Over the next few weeks this blog, and its younger brother The Resilient Manager will be looking at bullying at work. You know it, you only come here for the laughs.
Despite a Siberian wind hurtling through my tatty little soul, I’m going to try to get us to the bottom of bullying. Honestly I don’t want to but as someone who works in employment relations and mental health I literally have nowhere left to hide. Every day last week I either witnessed, experienced or was told about bullying at work. Like good recessionary cinema, it felt like there’s a bullying epidemic spreading across the working world and the geeks haven’t cracked a vaccination yet. Will time run out for the human race?
I was profoundly shaken by two things last week. The first was a report that six per cent of doctors have patients who have attempted or committed suicide as a result of going through the new fitness to work test, the Work Capabilities Assessment. The tests used to assess disability are not credible, poorly set up and monitored, give distorting and inaccurate results and they don’t work. As if that wasn’t enough these assessments are being contracted out by the Department of Work and Pensions to private service providers including Atos, Capita and our old pals G4S. Yes you heard it, G4S. Not only is the WCA being used to bully disabled people, I tried to picture what it would be like for a qualified clinician to do this job. Having rendered aged parents homeless to fund their studies with possibly delusional hopes of helping people, what they actually are is overqualified temps and agency workers. Given that they too are vulnerable what are the chances of these people actually doing their job which is to assess disability rather than to reach targets of reducing disability benefits by 20%? I’m guessing that it’s not just the clients that are being bullied here, but also the professionals behind them being asked to drop ethical, clinical and professional standards to deliver someone else’s election promise of cutting the national debt. This is in a context where 50% of disabled people report experiencing bullying, harassment and hate crimes. We have a disability support system based on the principle of hate and enforced through a policy of bullying.
The second thing that happened last week was that I woke up listening to an interview about the future of work, based on a report by a number of eminent organisations like the Royal Society, Royal Academy and Academy of Medical Sciences. The report explored future work scenarios where drugs, digital technologies and advancements in prosthetics could be used to help people work harder, longer and smarter. This includes the prospect that people with no mental health problems beyond having a bad attitude to their line manager or an unfortunate habit of speaking thoughts out loud, could be encouraged to take anti-psychotic drugs to restore self regulation. In the report they consider the use of drugs such as Ritalin to improve focus and Ketamine as an antidepressant. Well, that’s one way to solve youth unemployment. Apparently this report was written to initiate debate but in the meantime it did a mighty fine job of putting the fear of god into me very early in the day. If being an unenhanced human becomes a career deal breaker are you SURE you don’t want pop a pill to deal with the daily dilemmas of being yourself? The report reminded me of the use of “scenarios” in leadership training. Cue facilitator. “For arguments sake lets imagine a scenario where you refuse to take tranquilizers for work, let’s get into small groups shall we? Maybe Elizabeth you’d like to be in this group with your line manager and the head of HRM? OK, let’s discuss Elizabeth’s problem shall we? “.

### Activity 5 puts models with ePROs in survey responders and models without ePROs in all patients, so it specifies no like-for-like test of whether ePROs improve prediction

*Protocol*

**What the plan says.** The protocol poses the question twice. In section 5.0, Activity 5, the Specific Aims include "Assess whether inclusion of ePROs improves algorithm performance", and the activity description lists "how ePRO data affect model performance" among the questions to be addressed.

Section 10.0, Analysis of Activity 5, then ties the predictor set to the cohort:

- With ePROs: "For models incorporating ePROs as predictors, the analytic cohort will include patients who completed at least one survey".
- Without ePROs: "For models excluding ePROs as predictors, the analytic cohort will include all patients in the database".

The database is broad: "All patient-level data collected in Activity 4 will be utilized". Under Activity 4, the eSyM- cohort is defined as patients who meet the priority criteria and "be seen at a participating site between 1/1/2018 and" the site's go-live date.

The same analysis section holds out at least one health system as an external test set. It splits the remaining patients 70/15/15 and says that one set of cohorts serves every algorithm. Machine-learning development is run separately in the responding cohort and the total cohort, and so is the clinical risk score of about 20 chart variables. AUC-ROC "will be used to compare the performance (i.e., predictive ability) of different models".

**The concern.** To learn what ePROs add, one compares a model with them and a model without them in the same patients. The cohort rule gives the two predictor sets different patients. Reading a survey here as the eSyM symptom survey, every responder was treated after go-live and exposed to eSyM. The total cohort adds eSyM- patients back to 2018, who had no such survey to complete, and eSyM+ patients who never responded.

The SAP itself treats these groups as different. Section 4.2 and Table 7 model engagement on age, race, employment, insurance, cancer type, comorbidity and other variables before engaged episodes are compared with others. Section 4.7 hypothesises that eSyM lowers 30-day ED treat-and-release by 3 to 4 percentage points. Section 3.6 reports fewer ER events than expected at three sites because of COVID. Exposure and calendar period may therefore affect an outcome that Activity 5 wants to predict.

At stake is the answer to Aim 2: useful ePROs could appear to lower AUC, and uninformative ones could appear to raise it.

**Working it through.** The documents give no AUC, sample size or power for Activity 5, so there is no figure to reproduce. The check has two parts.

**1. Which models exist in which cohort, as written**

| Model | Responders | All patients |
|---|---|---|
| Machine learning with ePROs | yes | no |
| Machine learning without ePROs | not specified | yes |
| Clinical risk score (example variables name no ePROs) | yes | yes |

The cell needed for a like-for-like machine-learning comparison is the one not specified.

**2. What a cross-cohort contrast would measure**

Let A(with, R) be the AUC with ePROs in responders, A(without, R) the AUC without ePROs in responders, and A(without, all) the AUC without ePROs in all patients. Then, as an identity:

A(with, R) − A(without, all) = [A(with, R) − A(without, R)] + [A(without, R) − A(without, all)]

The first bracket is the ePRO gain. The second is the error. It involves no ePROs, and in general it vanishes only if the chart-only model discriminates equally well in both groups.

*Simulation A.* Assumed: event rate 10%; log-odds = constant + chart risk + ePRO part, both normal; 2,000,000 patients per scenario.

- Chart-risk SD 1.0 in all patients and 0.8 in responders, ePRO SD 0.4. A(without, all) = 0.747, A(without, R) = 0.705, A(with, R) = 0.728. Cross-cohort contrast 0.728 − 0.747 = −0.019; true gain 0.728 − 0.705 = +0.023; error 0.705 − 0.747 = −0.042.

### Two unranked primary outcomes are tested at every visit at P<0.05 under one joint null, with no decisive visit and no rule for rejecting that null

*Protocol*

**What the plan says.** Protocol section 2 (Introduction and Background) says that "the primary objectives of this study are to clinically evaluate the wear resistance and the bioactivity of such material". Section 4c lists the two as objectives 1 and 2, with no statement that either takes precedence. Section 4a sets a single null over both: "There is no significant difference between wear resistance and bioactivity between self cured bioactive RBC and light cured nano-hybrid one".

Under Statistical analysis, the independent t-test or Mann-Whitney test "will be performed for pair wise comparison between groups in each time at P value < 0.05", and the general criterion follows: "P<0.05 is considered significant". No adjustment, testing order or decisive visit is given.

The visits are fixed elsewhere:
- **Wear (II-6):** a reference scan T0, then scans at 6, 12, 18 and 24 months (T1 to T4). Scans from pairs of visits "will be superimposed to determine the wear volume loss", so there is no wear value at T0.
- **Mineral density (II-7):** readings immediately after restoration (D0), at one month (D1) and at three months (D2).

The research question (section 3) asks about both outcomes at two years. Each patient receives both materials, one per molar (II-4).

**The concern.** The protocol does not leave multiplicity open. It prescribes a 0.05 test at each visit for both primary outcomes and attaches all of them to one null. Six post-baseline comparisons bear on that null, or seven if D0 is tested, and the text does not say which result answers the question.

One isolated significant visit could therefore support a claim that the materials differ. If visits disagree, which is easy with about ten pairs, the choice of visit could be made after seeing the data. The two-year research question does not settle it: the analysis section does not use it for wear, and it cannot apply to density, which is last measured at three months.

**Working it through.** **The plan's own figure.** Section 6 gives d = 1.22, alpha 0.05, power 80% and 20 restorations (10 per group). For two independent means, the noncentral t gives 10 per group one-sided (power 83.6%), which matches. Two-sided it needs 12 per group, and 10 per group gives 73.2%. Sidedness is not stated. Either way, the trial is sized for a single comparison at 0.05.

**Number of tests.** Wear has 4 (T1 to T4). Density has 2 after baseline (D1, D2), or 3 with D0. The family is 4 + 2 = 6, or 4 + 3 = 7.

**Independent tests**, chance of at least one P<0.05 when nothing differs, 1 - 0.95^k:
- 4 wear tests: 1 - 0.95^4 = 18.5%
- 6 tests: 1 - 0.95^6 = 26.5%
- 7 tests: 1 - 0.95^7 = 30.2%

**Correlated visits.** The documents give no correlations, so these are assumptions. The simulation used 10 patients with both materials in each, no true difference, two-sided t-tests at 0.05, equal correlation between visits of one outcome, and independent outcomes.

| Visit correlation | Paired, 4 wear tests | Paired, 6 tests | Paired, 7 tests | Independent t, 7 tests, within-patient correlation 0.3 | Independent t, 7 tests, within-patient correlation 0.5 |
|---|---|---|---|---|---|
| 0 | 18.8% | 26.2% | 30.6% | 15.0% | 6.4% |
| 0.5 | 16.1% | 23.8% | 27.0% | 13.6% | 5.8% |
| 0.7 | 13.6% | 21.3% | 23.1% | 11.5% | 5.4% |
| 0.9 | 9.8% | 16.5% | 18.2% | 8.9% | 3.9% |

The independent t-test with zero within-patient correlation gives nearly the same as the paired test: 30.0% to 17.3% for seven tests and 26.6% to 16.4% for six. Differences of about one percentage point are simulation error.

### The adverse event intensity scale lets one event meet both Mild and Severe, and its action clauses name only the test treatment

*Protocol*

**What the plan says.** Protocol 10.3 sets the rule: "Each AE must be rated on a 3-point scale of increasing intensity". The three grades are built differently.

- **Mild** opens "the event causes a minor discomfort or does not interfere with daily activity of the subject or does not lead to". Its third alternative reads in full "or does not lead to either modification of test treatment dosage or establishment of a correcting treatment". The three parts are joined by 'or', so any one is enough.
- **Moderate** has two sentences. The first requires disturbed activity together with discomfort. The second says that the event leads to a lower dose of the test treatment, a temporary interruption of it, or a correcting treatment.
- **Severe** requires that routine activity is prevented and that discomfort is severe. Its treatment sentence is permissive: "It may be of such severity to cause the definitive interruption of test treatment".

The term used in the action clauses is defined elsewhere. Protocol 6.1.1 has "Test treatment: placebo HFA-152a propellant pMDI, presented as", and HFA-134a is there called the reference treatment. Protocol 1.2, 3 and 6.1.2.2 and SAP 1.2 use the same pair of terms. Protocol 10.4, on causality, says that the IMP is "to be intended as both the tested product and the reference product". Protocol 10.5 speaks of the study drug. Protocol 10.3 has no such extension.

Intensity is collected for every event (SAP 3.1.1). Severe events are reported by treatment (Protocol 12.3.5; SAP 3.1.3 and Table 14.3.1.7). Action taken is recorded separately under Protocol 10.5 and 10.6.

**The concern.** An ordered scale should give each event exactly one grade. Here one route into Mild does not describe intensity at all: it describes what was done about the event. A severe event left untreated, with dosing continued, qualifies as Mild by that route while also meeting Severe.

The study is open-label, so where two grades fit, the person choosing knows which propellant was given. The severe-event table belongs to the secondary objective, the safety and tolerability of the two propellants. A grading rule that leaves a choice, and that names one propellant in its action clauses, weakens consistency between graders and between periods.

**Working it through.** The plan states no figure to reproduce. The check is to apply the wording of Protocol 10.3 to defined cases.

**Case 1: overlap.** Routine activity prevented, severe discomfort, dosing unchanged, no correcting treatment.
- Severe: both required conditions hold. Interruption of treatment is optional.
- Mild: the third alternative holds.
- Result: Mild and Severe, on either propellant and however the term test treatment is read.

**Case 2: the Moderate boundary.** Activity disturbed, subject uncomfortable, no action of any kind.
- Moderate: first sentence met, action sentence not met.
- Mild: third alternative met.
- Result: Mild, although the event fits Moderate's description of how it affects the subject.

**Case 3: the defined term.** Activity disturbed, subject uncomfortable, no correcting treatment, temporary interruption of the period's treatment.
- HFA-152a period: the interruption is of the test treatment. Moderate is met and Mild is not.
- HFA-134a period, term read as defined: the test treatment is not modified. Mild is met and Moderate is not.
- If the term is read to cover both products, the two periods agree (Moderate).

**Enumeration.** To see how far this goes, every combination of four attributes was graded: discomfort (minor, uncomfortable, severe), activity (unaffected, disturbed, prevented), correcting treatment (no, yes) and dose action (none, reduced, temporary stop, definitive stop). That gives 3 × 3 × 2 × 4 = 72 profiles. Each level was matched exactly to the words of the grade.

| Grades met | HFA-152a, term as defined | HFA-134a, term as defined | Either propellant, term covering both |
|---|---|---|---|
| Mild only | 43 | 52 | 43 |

It’s tempting to get all legal about bullying and indeed bullying is baaaaaaad, but you can’t ban it. Not wishing to rain on your parade of human loveliness, but bullying is an ordinary part of life, which gets delusions of grandeur during a crisis. In a recession we live on the edges, rubbing along, bumping into each other and then sometimes we crash. Here’s the bulling problem.
Human beings + recession + power differences = fear= paranoia + splitting = bullying
Voila, a problem with no solution. This is precisely why I am a big fan of psychoanalysis, because it doesn’t try to solve life. Bullying is a part of life and this means we can’t eradicate it. This is not the politics of defeat, rather the belief that life is about making the best of a bad lot and that by understanding bullying we find ways to exploit it, limit it and give it a slap on the wrist. So I’m going to try to use this principle over the next few weeks to try to understand bullying – what it is, how it gets established and how to keep it in its place. In return I’m hoping to build my capacity to handle the inevitable presence of bullying in my life and you are cordially invited to join me in this process. I regret that this is not a ride for the faint hearted because there is no psychic Ketamine to escape looking the bully straight in the face, including our own. However, I can promise that I will not duff you up behind the bike sheds or trip you up for laffs.
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